More mundane would be nuclear fusion. We're not there yet but it's been one of those "In a decade" for the last few decades. This would create a self sustaining reaction much like a star. It would create almost limitless power, it's output would rely on size, bigger is more power.

Fusion reactors would probably be similar in size to a regular nuclear reactor. From the size of a fridge up to a small house. Again you can go for many smaller ones if you prefer.

  • $\begingroup$ And why in the hell don't so many authors understand that smaller distributed power solutions might well be cheaper and more easily protected. Nope, power is offline and nothing works. $\endgroup$
    – dcy665
    Jun 3, 2017 at 23:02
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    $\begingroup$ Because it creates high stakes and most writers have no background in military strategy :P $\endgroup$
    – Mormacil
    Jun 4, 2017 at 9:37
  • $\begingroup$ Minor nitpick: There are no battleships currently in service, and none of the ones that were built ever had nuclear reactors. Aircraft carriers and submarines are the vessels that may be nuclear-powered today. $\endgroup$
    – Brian
    Mar 2, 2018 at 17:40
  • $\begingroup$ I guess battleships was the wrong word, non native speaker here but the US has nuclear cruisers for sure. $\endgroup$
    – Mormacil
    Mar 3, 2018 at 19:00

Depends on how handwavy you want to get.

Nuclear fusion is probably your best bet. It uses abundant elements, is generally considered to be clean, and if you're willing to handwave in 'cold' fusion then you can ameliorate some technical issues (like having to vent the heat of a miniature sun from a really well insulated tube).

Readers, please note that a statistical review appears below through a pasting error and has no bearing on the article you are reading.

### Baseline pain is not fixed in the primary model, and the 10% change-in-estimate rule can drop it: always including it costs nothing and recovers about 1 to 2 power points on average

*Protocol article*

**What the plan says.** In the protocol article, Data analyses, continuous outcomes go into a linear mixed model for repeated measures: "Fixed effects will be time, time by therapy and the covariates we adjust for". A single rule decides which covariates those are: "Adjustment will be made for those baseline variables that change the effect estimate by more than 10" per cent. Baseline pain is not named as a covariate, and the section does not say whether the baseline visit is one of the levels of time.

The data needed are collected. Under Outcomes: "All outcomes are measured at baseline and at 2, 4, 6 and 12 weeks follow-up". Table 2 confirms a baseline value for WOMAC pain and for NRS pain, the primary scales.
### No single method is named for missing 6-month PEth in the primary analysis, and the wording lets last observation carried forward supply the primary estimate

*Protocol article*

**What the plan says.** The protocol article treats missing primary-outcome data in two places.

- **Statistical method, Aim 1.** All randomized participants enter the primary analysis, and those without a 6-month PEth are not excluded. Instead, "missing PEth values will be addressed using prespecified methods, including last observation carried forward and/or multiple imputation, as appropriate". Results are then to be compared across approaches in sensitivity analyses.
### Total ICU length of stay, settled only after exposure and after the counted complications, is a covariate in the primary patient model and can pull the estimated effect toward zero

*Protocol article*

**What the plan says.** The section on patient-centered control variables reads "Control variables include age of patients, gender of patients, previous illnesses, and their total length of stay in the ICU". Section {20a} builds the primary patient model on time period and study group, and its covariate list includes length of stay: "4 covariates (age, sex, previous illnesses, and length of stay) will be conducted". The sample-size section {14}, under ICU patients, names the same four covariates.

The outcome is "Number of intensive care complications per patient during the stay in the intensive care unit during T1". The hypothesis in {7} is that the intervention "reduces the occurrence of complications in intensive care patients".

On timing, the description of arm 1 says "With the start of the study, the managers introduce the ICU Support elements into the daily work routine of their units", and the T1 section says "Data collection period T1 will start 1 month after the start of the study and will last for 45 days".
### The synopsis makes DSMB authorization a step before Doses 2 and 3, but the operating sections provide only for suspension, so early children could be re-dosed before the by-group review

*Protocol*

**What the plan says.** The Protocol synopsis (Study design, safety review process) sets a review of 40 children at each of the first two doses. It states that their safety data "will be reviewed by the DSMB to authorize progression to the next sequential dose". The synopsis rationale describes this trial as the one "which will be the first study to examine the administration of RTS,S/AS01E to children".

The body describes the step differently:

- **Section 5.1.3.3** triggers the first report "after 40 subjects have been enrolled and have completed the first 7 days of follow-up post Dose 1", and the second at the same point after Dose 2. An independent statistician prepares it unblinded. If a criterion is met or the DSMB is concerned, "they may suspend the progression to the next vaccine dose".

Other than that, antimatter mining abd annihilation might be a good choice, but would require a reasonably abundant source of antimatter nearby, and you'd need to be ridiculously well prepared for mining it.

If you're willing to go the full 'magic handwave' you could posit that some of the laws of conservation are breakable under certain conditions (as determined by Future Science) and skip the antimatter annihilation step to jump straight from matter to energy. Or throw around some terms like 'zero point energy' or 'harnessed singularity', keep the technical details very light, and accept that if you're discussing power systems for hypothetical kilometre long space battleships the science probably isn't going to be too hard.

  • $\begingroup$ Well. you could use solar power to make antimatter at 'fueling stations'. A few million square kilometers of solar panels could feed a pretty decent antimatter production rate. $\endgroup$ Jun 5, 2017 at 11:35

Before star I want to note this:

  • 1 PW = 1,000 TW, 1 TW = 1,000 GW, 1 GW = 1,000 MW, 1 MW = 1,000 KW
  • This can also be used with PJ, TJ, GJ, MJ and KJ.